Discovering Democracy Awards


The Discovering Democracy Award is an award for secondary schools that create a positive culture of citizenship and democracy, and help develop youth participation in society. It is critically important that young people begin to engage with democracy from a young age, whether that is voting for their representatives on the school council or getting involved in social action campaigns. The award is funded by Cabinet Office and supported by HM Government. The award celebrates and shares the success of schools that go further in equipping their students with the skills and knowledge to play a full and active part in society, through high quality teaching, student voice and social action projects. The award is judged by a panel of young people and sector experts.

To apply for an award please first send an expression of interest to Jack.hansen@byc.org.uk

***We are currently not taking applications for the Discovering Democracy Award.***

Please scroll down for the online nomination form


The award is judged on four themes and against 11 specific criteria.

Voter registration

  • Schools provide the opportunity for students to register to vote.
  • Schools work collaboratively with the Local Authority registration service

Knowledge of democracy

  • Schools provide class time to develop pupils’ understanding of democracy, government and the rights and responsibilities of citizens. This could include running Rock Enrol! sessions.
  • Schools arrange guest speakers in classes, assemblies and extracurricular sessions. (MPs/Councillors/Campaigners/Activists)
  • Schools organise extracurricular democracy trips. This may include activities like meeting local councillors or MPs and trips to Parliament Education Service

Student participation

  • Students have an opportunity to take part in democracy through class, year or school councils.
  • School representative bodies are engaged in school management. For instance hiring of staff or involvement in governor meetings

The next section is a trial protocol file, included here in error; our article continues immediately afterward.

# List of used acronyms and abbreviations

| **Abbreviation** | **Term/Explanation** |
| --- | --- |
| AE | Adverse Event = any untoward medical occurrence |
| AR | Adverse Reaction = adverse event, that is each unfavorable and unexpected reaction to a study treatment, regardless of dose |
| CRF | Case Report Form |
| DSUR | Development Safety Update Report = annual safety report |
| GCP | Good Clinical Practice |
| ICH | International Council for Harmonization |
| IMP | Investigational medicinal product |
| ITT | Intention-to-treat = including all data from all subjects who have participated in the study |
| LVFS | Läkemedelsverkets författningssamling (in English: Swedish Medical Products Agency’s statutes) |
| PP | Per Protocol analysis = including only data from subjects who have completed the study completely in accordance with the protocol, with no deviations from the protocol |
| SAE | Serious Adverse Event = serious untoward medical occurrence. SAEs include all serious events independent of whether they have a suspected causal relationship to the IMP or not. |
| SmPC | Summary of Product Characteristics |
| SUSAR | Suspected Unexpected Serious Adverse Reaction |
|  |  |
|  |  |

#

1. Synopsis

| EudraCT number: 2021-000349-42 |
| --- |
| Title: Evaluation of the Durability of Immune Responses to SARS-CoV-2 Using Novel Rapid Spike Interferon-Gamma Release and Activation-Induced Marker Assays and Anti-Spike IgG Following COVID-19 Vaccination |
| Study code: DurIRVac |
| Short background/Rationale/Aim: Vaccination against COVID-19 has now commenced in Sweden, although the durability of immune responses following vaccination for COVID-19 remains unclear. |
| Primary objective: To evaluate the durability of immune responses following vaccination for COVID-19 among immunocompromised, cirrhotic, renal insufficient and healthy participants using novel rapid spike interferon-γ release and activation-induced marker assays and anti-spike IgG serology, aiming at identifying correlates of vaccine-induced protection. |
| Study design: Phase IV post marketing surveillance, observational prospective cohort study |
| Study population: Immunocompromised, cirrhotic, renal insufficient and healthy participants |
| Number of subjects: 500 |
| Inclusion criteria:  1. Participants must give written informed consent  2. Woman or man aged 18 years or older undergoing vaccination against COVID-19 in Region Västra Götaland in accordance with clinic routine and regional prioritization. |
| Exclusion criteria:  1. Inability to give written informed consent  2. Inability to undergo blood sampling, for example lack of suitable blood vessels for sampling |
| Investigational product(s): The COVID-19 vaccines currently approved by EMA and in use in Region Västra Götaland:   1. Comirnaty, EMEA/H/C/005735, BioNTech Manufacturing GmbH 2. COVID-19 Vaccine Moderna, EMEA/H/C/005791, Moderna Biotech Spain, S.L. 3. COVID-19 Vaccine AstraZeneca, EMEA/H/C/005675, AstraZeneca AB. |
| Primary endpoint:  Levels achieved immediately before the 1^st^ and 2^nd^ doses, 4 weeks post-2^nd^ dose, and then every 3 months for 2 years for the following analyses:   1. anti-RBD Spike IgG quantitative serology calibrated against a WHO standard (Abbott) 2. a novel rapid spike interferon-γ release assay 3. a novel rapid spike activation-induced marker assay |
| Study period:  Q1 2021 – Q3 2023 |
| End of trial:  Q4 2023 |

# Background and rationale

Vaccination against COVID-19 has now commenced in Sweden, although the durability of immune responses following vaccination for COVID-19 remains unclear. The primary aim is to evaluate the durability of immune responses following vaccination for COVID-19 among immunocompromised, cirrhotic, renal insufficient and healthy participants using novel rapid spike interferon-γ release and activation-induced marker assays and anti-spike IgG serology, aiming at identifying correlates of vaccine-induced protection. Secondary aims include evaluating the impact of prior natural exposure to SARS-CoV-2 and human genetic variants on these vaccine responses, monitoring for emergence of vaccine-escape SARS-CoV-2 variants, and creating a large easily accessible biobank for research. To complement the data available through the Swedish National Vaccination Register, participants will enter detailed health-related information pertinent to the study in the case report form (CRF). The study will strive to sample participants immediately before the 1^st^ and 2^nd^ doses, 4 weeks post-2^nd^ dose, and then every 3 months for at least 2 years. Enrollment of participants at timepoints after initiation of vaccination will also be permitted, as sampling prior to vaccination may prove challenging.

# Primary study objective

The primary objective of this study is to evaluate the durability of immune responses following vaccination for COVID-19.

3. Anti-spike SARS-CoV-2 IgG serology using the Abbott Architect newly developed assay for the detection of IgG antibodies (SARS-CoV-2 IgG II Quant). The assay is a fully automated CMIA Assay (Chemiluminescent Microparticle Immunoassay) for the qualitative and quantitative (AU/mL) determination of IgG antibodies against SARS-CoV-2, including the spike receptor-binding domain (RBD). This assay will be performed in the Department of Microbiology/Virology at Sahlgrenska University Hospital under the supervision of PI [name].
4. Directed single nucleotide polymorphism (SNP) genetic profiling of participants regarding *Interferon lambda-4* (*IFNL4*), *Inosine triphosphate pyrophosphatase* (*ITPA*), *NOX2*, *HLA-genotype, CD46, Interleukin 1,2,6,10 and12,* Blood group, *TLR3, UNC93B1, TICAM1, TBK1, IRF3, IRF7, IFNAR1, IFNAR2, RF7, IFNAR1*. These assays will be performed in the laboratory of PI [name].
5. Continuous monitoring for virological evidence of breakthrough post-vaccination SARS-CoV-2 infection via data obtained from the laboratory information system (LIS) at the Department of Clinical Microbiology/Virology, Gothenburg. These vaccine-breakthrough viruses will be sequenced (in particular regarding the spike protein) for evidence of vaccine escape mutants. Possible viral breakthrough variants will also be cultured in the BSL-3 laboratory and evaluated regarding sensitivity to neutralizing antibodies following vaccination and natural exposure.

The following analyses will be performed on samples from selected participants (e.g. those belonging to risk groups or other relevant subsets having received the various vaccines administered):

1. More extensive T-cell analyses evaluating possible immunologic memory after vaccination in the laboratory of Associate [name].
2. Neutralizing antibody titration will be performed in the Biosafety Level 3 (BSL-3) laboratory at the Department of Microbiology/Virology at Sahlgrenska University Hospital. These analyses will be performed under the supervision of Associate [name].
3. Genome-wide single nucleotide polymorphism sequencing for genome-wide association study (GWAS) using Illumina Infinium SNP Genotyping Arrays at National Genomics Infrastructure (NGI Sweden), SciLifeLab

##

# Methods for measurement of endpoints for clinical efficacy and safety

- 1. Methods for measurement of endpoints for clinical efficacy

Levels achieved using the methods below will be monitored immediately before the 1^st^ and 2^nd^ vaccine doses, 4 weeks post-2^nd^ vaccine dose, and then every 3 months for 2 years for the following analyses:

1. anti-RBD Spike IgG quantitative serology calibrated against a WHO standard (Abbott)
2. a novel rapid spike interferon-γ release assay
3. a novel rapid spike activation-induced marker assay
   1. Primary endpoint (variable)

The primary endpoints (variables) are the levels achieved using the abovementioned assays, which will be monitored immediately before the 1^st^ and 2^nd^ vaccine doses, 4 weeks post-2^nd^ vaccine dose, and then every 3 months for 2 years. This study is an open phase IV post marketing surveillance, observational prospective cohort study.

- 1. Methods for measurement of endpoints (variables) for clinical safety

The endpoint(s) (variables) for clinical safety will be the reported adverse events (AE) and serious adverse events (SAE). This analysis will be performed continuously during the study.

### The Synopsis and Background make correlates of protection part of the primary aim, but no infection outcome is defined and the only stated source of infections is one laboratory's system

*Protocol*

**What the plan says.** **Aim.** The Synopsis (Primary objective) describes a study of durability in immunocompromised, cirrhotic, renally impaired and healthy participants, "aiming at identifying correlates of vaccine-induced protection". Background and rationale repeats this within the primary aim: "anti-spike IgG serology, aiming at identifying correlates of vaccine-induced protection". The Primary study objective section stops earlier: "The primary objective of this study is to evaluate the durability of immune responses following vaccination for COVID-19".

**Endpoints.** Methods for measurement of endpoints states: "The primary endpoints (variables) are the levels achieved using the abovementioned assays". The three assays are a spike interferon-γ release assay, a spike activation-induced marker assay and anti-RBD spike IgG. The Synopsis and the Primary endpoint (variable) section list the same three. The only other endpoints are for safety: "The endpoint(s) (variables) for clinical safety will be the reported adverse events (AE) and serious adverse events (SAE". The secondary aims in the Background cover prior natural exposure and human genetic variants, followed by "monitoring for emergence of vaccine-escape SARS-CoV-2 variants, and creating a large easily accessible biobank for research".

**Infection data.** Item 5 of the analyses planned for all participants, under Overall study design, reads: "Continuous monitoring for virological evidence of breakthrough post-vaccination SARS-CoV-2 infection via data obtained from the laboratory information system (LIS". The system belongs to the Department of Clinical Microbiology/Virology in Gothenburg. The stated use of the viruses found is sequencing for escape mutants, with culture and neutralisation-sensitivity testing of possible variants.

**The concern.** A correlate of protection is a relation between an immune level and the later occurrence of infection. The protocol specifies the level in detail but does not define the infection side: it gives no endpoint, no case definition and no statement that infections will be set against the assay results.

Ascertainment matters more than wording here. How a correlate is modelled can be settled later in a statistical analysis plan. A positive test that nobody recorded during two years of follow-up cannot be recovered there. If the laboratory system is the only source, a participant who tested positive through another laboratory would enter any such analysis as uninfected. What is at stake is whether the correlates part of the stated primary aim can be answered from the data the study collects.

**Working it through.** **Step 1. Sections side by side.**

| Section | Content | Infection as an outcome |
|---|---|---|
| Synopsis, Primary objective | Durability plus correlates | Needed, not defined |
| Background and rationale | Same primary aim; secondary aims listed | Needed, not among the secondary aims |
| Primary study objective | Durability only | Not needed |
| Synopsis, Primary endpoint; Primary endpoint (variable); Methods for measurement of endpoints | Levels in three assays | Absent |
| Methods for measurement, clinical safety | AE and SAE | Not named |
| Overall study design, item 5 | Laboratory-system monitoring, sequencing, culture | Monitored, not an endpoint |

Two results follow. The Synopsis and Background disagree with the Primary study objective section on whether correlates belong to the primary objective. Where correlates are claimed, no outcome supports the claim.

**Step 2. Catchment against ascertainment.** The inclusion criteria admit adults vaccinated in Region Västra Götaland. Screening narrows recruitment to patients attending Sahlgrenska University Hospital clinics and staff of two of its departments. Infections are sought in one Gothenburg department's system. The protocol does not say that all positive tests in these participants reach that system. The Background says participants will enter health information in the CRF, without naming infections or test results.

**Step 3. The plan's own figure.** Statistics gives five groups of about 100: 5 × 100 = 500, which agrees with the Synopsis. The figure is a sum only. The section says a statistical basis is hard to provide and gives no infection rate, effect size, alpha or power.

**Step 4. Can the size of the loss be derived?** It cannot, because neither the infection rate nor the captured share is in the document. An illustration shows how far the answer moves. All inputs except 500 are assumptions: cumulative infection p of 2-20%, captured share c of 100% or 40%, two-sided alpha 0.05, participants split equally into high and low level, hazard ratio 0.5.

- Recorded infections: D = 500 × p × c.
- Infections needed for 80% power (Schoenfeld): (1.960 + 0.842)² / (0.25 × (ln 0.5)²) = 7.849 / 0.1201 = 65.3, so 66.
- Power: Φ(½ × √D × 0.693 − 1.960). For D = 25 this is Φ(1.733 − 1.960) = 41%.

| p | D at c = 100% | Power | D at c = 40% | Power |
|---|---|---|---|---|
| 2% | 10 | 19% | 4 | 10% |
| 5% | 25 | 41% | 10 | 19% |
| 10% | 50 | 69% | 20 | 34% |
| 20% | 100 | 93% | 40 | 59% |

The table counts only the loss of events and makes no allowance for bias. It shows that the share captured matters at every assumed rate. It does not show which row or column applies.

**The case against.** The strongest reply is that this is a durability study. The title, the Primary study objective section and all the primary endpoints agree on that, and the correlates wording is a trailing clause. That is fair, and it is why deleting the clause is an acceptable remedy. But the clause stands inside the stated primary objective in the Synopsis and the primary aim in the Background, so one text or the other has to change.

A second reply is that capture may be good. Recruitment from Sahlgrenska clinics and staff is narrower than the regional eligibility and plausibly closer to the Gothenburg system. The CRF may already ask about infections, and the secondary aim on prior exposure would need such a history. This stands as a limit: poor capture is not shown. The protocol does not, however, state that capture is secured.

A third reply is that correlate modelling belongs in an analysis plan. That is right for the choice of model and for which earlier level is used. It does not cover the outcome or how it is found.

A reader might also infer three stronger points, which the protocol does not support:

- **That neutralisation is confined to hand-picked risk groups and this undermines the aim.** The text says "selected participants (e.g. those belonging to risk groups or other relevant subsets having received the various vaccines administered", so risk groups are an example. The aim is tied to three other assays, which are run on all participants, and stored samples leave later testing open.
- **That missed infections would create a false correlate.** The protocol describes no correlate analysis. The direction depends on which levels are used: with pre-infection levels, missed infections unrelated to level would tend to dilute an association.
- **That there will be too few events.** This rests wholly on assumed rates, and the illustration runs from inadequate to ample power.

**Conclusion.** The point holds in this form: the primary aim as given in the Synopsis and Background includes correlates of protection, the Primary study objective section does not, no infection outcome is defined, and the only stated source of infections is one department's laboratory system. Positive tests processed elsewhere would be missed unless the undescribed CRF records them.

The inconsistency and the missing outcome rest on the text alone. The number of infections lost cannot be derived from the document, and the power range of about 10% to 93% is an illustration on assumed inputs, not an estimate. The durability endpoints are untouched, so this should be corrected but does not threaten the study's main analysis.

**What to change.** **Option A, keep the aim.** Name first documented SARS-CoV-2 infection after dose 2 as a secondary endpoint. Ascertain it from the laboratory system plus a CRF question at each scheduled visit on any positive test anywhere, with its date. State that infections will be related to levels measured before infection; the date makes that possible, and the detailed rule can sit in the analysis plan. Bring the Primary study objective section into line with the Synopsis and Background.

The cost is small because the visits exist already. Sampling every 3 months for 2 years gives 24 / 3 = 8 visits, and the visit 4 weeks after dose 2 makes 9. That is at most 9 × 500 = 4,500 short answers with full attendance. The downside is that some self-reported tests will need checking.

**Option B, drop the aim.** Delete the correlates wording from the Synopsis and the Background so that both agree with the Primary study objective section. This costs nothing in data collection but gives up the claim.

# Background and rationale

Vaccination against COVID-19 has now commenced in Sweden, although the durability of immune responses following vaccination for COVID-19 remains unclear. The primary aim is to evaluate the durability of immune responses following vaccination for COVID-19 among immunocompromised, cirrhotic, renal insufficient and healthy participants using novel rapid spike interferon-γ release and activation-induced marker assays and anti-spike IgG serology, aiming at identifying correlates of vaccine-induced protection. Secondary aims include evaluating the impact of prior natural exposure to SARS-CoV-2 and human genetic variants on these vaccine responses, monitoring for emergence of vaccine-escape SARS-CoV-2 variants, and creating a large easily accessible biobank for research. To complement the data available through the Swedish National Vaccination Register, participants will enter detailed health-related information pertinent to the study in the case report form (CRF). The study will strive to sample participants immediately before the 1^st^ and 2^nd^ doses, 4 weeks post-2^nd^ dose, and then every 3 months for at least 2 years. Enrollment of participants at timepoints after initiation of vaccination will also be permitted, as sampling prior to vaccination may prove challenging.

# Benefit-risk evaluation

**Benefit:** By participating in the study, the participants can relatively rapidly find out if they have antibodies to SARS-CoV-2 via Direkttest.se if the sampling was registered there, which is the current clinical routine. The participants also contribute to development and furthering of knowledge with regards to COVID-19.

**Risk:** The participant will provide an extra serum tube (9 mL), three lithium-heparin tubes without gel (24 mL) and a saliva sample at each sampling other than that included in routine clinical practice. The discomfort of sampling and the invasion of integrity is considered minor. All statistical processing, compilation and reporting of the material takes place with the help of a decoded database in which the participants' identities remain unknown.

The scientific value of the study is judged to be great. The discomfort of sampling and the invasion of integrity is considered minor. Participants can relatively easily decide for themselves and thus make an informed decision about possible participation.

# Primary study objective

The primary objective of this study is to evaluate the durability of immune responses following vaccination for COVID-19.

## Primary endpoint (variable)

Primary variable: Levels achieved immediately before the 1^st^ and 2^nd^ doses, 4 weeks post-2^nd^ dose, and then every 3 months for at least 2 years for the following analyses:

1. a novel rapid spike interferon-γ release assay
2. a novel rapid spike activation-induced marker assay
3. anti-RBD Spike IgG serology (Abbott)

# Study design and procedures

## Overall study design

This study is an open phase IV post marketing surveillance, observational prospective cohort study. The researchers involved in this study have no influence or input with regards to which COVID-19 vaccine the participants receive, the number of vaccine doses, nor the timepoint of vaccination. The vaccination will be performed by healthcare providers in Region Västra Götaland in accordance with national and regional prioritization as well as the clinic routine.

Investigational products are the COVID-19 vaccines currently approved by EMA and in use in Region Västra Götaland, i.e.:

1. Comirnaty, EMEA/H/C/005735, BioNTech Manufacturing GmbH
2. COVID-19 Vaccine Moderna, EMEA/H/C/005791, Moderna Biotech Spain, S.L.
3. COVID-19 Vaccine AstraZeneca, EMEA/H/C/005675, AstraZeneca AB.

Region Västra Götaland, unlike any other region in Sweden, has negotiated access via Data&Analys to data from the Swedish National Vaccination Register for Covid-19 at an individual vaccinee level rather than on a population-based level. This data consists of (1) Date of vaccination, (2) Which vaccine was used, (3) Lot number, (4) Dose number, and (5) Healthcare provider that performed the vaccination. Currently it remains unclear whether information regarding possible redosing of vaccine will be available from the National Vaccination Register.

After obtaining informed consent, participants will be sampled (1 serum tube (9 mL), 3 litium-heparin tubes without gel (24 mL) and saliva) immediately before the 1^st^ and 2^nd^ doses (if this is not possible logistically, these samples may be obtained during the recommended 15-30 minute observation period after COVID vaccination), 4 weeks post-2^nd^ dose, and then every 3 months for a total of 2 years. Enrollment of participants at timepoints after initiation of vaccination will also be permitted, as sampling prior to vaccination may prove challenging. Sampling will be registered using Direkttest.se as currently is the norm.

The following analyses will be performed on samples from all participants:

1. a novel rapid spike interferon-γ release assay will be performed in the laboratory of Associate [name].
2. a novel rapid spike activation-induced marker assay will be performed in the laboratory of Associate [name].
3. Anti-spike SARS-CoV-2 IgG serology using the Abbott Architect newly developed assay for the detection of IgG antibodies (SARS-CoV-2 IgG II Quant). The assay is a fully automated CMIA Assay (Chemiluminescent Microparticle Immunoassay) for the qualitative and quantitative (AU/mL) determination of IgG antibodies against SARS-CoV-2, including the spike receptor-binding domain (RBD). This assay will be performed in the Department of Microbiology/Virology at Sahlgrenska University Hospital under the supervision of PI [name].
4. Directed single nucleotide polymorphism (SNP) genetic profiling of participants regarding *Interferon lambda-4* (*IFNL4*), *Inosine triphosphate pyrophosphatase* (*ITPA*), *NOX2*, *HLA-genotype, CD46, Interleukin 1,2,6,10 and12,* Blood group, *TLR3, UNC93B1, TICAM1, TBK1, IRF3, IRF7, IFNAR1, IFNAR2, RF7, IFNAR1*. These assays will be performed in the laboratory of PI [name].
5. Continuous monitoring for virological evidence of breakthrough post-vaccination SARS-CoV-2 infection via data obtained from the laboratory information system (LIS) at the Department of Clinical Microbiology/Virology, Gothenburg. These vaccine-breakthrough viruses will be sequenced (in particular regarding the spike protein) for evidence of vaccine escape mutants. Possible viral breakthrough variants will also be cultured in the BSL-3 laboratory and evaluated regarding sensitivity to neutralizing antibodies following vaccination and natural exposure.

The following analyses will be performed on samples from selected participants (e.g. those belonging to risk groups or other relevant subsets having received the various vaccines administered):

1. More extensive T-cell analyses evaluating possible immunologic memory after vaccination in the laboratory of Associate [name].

• Schools use new and innovative ways to engage students in democracy.

Student led social action

  • Students lead change in the school. For instance change to schools behaviour or dress code policies etc.
  • Students are involved in local, national or international social action campaigns including evidence of students using campaigning skills.
  • School takes part in the UK Youth parliaments elections and Mark Your Mark ballot

About your nomination

For a school to be considered for a Discovering Democracy Award, a teacher will need to fill out an application including a self assessed mark out of 5 for each criterion, a brief description of activities for at least 6 criteria, and a case study for at least three of the criteria.

First, give your school a mark out of 5 for the section, with one representing very little or no activity and 5 representing mutiple great activities. You will them need to write a brief description of the activities for each section. Complete at least three case studies of particular events or activities although you can complete more. You do not have to have done activities for each section to achieve an award as we are more focused on the quality of your activities. You will need to complete at least 6 sections to be considered for an award. You can write up to 150 words for each section of text.